Monday, May 26, 2008
Among many other things that Michael Masters might have you believe is that soaring commodity prices are somehow unprecedented in history. The chart below was an integral part of his congressional testimony (.pdf) last week when he asserted that institutional investors "are one of, if not the primary, factors affecting commodities prices today."
Look at those level prices up until the point that institutional investors starting moving money out of stocks and bonds and into commodities. That's some pretty convincing chart-work there.
Get the pitchforks! We'll teach those "index speculators" a thing or two.
But didn't commodity prices rise sharply back in the 1970s?
Apparently not - at least not according to the "S&P GSCI Spot Price Commodity Index", an index that is new to me. The venerable CRB Index seems to tell a little different story about commodity prices over the last 40 years.
In fact, that move from 1972 to 1980 makes the recent move look a little tame by comparison. Note that the chart above is a year or so old - the CRB currently stands at about 430 which is a little over double the level in 2002.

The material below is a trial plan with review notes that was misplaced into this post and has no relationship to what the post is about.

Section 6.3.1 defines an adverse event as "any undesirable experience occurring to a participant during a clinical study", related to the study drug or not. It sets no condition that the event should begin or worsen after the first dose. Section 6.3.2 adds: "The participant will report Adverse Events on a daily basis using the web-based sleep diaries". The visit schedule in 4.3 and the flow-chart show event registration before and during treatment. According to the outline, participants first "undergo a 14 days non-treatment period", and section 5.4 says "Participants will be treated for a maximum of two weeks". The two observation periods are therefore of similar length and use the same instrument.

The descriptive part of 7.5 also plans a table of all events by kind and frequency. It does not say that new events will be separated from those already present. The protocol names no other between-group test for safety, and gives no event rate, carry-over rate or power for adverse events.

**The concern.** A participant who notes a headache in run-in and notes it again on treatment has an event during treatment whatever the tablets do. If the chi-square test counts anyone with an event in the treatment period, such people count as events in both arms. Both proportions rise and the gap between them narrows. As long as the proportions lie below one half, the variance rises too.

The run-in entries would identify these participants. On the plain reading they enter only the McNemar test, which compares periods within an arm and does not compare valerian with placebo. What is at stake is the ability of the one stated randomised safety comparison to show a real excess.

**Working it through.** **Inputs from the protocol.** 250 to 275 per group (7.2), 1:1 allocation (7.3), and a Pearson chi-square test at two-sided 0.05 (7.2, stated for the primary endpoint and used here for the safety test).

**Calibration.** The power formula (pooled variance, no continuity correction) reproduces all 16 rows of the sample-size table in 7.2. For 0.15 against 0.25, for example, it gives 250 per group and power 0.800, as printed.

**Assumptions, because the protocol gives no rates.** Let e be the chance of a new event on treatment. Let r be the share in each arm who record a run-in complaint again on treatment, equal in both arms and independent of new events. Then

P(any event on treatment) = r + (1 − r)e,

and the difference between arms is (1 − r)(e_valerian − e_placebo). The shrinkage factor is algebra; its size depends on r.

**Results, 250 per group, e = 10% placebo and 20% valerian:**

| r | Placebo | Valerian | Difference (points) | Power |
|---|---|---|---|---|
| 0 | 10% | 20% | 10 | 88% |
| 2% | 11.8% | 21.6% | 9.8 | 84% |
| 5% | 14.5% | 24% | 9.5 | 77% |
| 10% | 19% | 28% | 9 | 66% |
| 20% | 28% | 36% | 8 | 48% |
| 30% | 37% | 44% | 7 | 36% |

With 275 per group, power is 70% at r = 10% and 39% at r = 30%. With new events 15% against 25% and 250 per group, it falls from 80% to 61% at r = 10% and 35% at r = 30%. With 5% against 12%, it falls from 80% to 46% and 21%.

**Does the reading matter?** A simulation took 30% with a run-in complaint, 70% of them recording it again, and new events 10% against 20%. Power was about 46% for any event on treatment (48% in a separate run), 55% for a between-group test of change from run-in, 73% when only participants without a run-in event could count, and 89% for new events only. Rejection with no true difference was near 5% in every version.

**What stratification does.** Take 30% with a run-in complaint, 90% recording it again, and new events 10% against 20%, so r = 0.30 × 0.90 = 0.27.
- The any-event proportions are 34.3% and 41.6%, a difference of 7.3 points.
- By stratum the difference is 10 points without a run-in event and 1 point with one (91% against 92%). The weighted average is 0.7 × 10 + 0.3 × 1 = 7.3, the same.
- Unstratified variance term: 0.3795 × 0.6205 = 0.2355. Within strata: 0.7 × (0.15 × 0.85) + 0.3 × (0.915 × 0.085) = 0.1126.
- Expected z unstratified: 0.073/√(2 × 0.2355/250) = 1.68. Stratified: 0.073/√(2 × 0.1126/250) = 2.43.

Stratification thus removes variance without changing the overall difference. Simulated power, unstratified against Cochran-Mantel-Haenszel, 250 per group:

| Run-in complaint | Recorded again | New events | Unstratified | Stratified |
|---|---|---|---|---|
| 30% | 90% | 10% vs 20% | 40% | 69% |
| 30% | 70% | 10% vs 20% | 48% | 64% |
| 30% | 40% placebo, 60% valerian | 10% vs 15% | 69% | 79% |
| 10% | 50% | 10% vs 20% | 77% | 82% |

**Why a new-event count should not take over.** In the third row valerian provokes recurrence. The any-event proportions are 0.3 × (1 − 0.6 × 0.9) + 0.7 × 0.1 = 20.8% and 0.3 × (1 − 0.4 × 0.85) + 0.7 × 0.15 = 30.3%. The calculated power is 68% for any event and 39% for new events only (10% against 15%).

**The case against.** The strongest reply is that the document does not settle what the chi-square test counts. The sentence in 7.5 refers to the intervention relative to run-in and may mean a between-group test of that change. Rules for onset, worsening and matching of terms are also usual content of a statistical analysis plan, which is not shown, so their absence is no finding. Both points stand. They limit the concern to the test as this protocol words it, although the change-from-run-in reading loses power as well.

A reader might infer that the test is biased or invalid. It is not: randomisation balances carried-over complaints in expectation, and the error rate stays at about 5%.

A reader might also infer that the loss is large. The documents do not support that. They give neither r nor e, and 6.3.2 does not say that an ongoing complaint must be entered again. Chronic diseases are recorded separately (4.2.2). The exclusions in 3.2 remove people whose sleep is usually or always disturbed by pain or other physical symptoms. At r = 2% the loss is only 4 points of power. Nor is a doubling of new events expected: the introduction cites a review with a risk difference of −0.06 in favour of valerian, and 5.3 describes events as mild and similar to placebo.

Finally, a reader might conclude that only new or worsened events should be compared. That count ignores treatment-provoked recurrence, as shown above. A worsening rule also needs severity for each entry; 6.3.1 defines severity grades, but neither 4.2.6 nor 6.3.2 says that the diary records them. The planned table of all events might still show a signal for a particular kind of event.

By comparison, the index more than tripled from 1972 to 1980.
Maybe it's just the index - "spot" GSCI versus CRB - that accounts for such a big discrepancy. Using data from Dr. Craig Israelson's paper The Benefits of Low Correlation, this is what a $10,000 investment in the "non-spot" GSCI would look like since 1970.
That looks like a pretty steady progression over the last 40 years with a big surge over the last decade.
But, as I learned long ago and discussed in "Fun with multi-decade charts", for a single curve going back almost 40 years, you really should use a log scale.
Wow - that's a completely different curve than the first one in this post - the one that was presented to Congress last week as "proof positive" of the undue influence of speculators on commodity prices.
You know, I've got a couple speaking gigs under my belt now, maybe I should see if I can present my data before some Senate panel. Maybe we can talk about Alan Greenspan and fiat money while we're at it.
UPDATE: Monday, May 25th, 1 PM PST
Here's the CRB "spot" index going all the way back to the 1960s - it tells much the same story as the CRB Index above. When it rises another 30 percent or so we can all say, "Gee - that's as big as the increase in commodity prices from back in the 1970s (when there were no index speculators)".